Tenants in illegal suites are eligible for BC government's rent supplement

Apr 13 2020, 2:09 pm

Thousands of renters living in illegal suites can still qualify for the BC government’s rental supplement.

BC Housing has confirmed that the rent relief policy covers renters who are living in both legal and illegal suites, which are in many instances secondary basement suites.

There is a growing concern that landlords of an illegal suite may be unwilling to complete their section of the Temporary Rental Supplement over fears of penalties for leasing an illegal suite.

But BC Housing states that they will not share the information of landlords and their illegal suites with any other government bodies.

Tenants are required to start the online application, while landlords will complete and submit it after receiving an initial approval from BC Housing on the eligibility of their tenant.

As this program is dedicated to helping cover rent, all monthly payments go directly to landlords via direct deposit.

To be eligible, the 2019 gross household income of applicants must be $74,150 for singles and couples without dependents, and $113,040 for households with dependents.

Those who are deemed struggling as a result of COVID-19 must be receiving or eligible for Employment Insurance or the federal government’s Canada Emergency Response Benefit, and provide evidence of a drop of 25% or more of their monthly household employment income. Furthermore, applicants must pay over 30% of their current household income towards rent.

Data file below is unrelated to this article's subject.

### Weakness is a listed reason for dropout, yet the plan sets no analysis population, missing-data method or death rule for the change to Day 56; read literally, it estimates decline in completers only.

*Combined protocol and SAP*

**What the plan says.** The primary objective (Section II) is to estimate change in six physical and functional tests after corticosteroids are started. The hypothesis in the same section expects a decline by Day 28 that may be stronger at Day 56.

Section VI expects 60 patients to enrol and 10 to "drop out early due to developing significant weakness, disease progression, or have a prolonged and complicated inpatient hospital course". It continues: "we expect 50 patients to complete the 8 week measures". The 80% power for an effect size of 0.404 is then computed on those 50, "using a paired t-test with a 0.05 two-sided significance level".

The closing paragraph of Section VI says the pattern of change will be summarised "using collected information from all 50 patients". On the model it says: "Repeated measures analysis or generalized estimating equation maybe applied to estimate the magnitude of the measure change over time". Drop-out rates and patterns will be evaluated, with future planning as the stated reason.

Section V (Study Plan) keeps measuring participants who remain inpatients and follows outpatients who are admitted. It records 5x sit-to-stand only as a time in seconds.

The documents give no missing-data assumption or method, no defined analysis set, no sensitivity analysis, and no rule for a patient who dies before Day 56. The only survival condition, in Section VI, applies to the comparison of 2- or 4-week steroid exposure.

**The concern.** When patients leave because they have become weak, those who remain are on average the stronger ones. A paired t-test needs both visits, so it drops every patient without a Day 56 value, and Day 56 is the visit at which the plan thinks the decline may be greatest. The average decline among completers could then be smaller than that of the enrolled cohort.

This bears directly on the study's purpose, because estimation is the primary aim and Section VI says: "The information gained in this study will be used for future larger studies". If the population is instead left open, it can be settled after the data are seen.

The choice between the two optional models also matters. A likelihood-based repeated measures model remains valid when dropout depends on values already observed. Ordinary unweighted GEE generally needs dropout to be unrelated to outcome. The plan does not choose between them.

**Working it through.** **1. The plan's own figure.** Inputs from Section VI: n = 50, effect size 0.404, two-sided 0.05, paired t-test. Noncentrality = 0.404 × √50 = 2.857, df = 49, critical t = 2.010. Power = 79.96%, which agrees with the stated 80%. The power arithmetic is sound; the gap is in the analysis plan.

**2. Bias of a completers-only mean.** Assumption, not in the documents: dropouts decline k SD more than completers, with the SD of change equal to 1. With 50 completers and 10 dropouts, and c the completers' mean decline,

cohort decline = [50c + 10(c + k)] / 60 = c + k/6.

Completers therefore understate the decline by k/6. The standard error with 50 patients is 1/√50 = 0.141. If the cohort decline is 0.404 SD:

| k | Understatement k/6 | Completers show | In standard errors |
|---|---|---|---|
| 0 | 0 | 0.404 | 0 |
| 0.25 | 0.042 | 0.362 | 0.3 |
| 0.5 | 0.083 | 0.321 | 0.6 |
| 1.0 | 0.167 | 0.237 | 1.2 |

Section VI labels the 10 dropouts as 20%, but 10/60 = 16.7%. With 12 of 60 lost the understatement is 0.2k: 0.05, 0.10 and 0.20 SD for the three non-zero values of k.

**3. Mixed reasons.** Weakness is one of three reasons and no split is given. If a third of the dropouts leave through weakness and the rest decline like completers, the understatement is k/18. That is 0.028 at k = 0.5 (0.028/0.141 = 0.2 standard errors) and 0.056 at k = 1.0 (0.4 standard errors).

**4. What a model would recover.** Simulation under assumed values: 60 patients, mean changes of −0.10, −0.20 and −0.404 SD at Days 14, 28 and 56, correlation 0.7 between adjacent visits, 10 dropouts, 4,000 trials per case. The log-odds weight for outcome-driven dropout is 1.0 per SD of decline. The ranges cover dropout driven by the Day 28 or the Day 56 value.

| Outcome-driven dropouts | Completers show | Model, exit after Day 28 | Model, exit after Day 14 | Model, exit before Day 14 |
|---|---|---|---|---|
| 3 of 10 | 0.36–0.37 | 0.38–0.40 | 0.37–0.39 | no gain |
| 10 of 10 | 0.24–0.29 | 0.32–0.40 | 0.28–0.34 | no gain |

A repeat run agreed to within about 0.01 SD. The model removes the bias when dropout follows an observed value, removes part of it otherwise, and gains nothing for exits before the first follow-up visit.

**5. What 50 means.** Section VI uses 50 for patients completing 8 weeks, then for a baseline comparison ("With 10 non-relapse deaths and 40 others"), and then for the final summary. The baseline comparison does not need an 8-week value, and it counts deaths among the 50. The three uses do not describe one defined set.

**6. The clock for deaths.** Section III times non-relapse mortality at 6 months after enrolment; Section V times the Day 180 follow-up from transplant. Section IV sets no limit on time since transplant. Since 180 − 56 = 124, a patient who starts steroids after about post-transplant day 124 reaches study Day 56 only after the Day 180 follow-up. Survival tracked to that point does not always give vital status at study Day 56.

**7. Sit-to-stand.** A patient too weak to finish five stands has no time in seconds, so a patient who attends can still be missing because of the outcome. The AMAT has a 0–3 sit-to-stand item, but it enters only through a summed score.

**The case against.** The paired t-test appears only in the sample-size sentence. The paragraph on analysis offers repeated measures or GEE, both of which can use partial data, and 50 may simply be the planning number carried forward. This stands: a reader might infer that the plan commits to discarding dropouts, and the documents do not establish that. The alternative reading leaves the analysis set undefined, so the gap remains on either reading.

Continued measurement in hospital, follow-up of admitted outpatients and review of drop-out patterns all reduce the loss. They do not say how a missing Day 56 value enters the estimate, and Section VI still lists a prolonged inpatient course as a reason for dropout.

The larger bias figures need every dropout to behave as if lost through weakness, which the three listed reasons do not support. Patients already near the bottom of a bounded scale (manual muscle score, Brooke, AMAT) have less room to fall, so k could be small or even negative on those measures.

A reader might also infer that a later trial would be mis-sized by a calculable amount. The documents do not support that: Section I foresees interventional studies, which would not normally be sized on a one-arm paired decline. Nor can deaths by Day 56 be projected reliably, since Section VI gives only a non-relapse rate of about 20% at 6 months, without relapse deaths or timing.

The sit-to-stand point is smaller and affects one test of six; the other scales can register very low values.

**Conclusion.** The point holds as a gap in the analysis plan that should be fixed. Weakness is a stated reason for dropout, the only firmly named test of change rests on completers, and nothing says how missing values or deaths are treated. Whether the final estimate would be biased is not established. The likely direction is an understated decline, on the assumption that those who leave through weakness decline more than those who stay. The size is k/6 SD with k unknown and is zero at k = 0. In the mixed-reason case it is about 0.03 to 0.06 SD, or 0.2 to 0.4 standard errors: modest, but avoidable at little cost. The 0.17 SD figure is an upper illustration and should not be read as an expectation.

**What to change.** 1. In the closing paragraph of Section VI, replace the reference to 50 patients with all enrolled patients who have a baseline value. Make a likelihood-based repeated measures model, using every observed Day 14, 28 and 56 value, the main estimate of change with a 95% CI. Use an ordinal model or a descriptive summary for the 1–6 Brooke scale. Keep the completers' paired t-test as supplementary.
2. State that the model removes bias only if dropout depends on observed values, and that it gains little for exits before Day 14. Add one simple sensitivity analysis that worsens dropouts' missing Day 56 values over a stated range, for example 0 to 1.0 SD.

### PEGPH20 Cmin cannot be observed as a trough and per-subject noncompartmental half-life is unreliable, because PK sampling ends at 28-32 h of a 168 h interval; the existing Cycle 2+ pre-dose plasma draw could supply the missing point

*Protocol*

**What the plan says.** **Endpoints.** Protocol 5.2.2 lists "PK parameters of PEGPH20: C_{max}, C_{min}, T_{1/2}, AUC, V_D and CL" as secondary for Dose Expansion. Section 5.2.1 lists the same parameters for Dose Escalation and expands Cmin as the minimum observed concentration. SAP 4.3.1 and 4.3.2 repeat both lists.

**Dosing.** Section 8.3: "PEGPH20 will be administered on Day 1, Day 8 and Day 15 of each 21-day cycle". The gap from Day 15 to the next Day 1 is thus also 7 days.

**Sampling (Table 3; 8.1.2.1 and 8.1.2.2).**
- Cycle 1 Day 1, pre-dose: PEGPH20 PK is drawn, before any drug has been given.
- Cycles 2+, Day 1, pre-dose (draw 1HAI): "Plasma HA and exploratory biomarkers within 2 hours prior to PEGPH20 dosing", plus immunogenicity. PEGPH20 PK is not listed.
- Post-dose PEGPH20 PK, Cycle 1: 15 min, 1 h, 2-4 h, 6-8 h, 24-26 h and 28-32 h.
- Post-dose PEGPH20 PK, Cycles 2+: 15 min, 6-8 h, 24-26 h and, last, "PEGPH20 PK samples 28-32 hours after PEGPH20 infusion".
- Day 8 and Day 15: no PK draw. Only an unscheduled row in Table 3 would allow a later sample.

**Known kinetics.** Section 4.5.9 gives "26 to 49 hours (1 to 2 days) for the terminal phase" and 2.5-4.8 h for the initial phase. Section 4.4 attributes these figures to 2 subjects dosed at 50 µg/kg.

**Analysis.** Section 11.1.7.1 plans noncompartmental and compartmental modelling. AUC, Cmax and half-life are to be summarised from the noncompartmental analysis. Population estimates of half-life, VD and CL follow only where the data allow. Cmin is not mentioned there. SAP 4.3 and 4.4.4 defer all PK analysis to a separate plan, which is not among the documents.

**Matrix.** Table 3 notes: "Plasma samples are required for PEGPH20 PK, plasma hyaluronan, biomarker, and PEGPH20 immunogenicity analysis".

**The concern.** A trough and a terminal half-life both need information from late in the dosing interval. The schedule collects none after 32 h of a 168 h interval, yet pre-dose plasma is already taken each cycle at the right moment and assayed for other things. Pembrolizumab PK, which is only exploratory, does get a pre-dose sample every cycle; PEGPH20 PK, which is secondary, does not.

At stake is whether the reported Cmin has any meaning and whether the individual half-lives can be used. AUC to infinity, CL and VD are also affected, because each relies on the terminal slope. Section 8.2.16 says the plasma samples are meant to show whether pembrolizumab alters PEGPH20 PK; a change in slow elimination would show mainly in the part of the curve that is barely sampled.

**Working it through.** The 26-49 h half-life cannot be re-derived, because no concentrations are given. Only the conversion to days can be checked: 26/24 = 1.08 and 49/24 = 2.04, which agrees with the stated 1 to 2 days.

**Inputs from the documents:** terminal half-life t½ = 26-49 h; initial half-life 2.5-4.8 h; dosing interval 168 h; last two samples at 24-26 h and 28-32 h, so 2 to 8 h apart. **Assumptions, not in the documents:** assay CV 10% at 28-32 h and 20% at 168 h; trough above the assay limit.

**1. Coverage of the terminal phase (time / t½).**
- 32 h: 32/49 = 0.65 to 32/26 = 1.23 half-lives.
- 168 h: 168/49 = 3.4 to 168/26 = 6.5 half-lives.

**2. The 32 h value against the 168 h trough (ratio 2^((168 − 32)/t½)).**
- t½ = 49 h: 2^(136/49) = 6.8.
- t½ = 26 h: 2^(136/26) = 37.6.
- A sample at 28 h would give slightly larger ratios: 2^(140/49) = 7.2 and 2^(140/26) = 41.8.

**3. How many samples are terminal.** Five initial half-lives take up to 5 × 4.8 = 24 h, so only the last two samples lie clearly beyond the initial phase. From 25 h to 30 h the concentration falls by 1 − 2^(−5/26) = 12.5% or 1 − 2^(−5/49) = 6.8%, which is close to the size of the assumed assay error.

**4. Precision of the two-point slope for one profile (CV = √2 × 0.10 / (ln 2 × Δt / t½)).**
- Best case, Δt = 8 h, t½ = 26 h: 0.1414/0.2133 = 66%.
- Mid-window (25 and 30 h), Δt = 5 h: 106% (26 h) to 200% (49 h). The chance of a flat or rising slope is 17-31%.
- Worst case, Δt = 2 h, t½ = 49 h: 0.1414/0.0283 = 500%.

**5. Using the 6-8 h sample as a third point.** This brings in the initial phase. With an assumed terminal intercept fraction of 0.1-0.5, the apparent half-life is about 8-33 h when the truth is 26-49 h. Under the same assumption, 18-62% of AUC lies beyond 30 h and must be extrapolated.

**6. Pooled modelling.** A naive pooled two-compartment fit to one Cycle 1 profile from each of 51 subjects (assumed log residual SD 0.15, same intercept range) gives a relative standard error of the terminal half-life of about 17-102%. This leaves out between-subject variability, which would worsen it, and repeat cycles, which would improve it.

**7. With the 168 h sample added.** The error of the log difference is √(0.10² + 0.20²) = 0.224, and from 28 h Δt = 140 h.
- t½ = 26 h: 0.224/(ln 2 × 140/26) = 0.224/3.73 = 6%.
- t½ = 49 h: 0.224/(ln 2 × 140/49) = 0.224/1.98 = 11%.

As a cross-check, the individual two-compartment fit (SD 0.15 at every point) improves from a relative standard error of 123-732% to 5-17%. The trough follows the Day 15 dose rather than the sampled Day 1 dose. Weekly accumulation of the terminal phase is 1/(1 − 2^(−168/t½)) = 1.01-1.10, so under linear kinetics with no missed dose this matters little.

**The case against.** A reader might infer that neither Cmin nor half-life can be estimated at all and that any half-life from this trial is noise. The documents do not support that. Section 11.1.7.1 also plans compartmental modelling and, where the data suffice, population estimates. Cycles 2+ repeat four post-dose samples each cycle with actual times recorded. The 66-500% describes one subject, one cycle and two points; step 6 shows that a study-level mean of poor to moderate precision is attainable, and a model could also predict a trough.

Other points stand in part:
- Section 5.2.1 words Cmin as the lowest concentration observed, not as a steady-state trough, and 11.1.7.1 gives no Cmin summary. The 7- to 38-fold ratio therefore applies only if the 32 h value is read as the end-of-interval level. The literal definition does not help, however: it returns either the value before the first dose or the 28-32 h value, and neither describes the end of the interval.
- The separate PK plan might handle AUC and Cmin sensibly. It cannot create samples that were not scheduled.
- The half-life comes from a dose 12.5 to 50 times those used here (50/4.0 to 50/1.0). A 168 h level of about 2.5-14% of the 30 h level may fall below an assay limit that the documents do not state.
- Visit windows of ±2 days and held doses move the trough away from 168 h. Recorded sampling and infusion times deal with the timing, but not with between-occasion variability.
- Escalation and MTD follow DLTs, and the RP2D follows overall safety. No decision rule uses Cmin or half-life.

For up to three months through the end of June, the program offers $300 per month for eligible applicants with no dependents and $500 per month for eligible households with dependents. Roommates will be able to apply for the supplement individually.

While illegal suites are technically not permitted, they account for a significant proportion of the rental housing supply pool in the province.

According to the Canadian Mortgage and Housing Corporation, there are about 155,000 secondary suites in BC. Based on a 2017 survey, insurance company Square One estimates about 15% of these suites are illegal.

As of this morning, BC Housing has received 17,500 applications for the rental supplement.

Kenneth ChanKenneth Chan

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